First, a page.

Owner of Baton Rouge Pharmacy Pleads Guilty to Directing $2.2 Million Health Care Fraud Scheme
WASHINGTON—The owner of a Louisiana pharmacy pleaded guilty today for directing a $2.2 million Medicare fraud scheme to repackage and redistribute prescription medications.
Acting Assistant Attorney General David A. O’Neil of the Justice Department’s Criminal Division, Interim U.S. Attorney J. Walter Green of the Middle District of Louisiana, Special Agent in Charge Mike Fields of the Dallas Region of the U.S. Department of Health and Human Services Office of the Inspector General (HHS-OIG), Special Agent in Charge Michael Anderson of the FBI’s New Orleans Division, and Louisiana State Attorney General James Buddy Caldwell made the announcement.
Mona Patrice Carter, 47, pleaded guilty before U.S. District Judge James J. Brady of the Middle District of Louisiana to one count of health care fraud. Sentencing will be determined at a later date.
Carter admitted that she owned and operated Community Pharmacy 1, a Baton Rouge pharmacy. From 2007 through December 2013, Carter paid employees of Community Pharmacy clients, including nursing homes and mental health facilities, to collect and return unused prescription drugs. When these drugs were returned to Community Pharmacy, Carter directed her employees to re-package them. Community Pharmacy then re-distributed these drugs as if they were new and billed Medicare as if they were being distributed for the first time—effectively billing Medicare twice for the same medications.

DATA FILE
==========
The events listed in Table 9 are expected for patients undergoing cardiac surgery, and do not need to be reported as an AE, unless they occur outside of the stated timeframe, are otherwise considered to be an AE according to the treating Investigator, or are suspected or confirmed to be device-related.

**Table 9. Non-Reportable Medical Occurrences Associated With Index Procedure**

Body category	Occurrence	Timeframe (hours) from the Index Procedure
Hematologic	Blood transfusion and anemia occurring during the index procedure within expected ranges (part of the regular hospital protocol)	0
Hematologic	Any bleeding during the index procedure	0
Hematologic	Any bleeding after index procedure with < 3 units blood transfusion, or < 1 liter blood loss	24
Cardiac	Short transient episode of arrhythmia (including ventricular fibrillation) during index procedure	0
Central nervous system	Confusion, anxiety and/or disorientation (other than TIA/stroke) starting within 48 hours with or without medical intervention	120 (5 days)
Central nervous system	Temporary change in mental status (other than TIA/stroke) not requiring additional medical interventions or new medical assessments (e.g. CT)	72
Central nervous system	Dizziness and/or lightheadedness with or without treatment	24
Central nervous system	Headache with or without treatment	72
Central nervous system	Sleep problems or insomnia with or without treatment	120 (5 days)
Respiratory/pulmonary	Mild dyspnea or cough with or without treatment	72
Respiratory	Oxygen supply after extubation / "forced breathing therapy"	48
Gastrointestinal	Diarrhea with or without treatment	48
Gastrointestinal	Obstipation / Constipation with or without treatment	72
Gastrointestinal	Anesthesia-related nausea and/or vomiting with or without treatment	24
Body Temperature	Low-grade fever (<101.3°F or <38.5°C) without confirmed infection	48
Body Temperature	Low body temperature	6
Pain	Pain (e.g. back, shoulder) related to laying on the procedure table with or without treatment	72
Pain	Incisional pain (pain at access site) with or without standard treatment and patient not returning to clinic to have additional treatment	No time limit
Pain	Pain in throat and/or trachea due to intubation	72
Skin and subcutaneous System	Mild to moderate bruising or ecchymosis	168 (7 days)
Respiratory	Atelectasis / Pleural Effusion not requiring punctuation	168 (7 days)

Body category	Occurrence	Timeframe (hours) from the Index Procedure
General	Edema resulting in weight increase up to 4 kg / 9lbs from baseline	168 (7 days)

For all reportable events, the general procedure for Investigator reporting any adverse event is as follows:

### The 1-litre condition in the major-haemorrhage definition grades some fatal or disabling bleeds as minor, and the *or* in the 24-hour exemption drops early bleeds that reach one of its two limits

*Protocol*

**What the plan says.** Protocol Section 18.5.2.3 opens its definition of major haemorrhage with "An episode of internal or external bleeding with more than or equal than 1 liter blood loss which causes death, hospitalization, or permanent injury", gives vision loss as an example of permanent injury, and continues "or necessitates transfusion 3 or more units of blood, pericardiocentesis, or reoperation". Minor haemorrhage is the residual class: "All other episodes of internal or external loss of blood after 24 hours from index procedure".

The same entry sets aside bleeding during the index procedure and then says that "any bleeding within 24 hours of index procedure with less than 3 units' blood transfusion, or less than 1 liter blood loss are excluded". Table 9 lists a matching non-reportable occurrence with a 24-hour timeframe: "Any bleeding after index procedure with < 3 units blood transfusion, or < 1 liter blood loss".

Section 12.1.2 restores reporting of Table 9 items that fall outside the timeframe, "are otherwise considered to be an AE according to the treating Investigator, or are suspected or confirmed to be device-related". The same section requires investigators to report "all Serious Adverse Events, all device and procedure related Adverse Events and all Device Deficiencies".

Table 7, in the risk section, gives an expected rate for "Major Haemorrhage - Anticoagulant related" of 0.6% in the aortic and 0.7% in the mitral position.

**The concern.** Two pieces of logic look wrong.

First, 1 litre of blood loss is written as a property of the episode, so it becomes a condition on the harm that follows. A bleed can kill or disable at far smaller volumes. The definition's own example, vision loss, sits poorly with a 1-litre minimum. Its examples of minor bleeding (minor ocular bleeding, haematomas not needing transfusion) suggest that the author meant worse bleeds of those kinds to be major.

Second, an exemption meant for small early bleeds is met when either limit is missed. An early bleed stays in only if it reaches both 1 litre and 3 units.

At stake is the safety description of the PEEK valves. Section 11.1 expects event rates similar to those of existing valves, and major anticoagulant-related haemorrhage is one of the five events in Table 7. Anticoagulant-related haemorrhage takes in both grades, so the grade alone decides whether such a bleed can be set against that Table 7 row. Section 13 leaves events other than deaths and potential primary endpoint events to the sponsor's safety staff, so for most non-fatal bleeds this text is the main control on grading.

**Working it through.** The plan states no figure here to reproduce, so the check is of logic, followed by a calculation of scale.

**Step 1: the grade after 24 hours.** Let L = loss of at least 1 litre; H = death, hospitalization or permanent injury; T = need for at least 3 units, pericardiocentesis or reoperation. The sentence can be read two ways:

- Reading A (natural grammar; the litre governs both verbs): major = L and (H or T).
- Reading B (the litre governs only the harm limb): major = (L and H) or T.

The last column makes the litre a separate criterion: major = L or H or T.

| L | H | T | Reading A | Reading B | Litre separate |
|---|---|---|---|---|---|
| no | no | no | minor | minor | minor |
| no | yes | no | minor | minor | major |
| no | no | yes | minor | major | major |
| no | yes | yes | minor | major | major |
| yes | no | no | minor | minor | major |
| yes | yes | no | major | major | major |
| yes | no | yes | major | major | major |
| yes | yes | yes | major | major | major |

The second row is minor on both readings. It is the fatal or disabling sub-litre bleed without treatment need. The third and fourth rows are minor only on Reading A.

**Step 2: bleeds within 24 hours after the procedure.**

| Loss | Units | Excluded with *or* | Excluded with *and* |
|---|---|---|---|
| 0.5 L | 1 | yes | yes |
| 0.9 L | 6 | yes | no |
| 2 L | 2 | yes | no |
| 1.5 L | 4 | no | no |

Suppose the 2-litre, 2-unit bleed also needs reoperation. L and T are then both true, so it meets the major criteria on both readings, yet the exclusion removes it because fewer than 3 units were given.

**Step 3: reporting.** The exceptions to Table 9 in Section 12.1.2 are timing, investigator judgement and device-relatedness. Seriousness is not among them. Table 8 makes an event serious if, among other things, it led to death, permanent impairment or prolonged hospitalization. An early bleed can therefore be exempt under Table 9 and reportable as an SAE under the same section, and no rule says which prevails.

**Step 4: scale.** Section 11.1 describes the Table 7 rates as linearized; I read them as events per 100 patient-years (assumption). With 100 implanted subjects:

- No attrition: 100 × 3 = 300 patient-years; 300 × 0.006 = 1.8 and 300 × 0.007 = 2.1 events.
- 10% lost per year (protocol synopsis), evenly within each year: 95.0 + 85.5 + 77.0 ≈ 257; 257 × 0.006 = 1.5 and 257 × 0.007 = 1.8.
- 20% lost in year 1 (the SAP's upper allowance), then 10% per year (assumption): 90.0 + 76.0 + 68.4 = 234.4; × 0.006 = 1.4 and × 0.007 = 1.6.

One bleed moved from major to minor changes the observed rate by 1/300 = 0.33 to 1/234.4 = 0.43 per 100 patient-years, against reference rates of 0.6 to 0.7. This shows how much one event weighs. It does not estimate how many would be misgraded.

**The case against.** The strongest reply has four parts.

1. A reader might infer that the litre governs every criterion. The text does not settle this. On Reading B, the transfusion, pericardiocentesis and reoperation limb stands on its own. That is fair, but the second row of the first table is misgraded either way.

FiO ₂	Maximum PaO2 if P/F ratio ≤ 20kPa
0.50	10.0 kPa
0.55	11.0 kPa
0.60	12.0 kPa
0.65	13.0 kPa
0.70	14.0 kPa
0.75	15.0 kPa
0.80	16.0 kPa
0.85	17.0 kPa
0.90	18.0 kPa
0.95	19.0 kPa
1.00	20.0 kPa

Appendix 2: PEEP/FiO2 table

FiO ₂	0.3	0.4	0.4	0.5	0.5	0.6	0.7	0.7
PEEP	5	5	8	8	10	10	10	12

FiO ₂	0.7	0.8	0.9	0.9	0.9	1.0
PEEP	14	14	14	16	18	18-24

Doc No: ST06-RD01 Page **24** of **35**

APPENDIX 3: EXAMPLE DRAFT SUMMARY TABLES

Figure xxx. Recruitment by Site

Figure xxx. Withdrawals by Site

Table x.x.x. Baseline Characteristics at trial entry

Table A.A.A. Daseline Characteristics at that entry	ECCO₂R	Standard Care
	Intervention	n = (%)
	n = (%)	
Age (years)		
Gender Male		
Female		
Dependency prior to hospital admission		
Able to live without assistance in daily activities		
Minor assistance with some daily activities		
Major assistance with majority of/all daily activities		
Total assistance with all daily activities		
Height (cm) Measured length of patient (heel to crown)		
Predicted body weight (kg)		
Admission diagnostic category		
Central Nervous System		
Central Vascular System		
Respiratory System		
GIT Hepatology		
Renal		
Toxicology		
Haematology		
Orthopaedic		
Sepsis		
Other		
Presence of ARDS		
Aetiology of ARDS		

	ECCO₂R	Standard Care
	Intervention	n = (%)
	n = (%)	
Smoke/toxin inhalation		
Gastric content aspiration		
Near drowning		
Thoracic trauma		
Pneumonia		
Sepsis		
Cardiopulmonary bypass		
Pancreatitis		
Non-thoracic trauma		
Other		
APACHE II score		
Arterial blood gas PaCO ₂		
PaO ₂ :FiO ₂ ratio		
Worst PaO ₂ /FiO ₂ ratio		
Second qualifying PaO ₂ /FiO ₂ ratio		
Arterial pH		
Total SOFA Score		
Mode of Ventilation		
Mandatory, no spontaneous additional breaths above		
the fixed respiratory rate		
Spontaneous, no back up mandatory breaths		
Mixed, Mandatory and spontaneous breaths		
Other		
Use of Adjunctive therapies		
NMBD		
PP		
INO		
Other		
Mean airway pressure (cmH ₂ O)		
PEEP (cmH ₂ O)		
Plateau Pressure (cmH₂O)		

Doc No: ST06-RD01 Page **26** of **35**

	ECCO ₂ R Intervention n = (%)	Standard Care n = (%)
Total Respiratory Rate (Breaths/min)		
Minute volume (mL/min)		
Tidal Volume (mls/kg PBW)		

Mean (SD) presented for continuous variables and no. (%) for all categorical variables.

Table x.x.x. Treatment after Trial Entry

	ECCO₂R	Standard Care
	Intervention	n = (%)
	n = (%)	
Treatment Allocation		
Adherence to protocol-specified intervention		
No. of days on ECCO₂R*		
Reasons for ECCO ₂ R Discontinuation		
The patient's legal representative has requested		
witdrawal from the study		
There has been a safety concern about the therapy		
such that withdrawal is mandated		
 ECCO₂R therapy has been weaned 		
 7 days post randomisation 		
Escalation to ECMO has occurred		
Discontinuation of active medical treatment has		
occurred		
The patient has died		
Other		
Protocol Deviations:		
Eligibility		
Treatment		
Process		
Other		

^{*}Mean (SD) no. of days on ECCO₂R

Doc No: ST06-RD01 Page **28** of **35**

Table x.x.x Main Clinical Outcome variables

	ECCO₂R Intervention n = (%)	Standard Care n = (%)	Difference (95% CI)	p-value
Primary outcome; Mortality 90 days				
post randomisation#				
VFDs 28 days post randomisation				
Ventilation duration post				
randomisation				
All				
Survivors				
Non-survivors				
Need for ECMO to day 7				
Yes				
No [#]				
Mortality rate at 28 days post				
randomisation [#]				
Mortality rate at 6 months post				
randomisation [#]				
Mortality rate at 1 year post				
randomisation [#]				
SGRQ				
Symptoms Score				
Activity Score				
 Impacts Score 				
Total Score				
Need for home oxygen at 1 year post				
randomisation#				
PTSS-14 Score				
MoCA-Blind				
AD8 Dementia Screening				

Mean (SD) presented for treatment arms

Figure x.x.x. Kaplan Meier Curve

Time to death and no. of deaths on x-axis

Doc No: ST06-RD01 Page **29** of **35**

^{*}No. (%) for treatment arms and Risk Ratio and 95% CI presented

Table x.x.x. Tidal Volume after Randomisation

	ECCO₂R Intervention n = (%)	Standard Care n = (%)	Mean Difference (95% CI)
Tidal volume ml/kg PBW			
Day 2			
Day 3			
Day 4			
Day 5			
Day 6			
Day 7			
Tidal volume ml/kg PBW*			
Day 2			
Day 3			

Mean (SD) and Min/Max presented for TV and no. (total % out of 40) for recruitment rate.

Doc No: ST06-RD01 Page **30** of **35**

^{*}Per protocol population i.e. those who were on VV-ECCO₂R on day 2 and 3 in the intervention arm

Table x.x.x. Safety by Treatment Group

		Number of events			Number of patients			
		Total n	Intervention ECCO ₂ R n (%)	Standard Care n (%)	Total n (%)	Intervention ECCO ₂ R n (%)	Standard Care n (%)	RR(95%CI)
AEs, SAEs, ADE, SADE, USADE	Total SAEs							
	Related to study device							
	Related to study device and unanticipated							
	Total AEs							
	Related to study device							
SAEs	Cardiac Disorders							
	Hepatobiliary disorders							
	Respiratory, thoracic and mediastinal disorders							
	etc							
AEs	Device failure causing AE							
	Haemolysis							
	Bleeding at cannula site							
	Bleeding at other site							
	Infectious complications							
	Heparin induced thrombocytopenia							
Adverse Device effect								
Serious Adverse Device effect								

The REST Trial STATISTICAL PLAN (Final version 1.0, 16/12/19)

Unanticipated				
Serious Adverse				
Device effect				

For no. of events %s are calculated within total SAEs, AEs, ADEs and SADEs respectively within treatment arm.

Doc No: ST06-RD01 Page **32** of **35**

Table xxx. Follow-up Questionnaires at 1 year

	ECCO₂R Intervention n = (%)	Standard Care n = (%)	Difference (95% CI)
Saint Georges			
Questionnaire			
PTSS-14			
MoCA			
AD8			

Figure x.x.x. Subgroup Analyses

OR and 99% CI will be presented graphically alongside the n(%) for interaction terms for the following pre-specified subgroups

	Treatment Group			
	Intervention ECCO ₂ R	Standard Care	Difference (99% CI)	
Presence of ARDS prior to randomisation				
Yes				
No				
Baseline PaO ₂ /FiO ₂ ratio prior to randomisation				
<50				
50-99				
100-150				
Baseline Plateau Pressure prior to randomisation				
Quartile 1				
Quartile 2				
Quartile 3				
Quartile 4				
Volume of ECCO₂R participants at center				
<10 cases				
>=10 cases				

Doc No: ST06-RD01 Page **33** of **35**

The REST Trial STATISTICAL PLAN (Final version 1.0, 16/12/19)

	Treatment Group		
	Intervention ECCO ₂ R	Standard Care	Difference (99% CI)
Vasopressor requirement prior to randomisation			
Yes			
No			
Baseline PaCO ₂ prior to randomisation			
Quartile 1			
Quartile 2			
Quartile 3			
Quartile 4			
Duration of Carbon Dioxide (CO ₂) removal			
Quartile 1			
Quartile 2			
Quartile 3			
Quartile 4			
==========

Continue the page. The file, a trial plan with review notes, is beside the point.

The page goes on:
Carter admitted that from January 2008 through February 2013, she caused $2,245,515 in fraudulent billings to Medicare for prescription medications.
The case was investigated by HHS-OIG, the FBI, and the Medicaid Fraud Control Unit of the Louisiana State Attorney General’s Office and was brought as part of the Medicare Fraud Strike Force, under the supervision of the Criminal Division’s Fraud Section. This case is being prosecuted by Trial Attorney William G. Kanellis of the Criminal Division’s Fraud Section.
Since its inception in March 2007, the Medicare Fraud Strike Force, now operating in nine cities across the country, has charged more than 1,700 defendants who have collectively billed the Medicare program for more than $5.5 billion. In addition, HHS’s Centers for Medicare and Medicaid Services, working in conjunction with HHS-OIG, are taking steps to increase accountability and decrease the presence of fraudulent providers.
To learn more about the Health Care Fraud Prevention and Enforcement Action Team (HEAT), go to www.stopmedicarefraud.gov.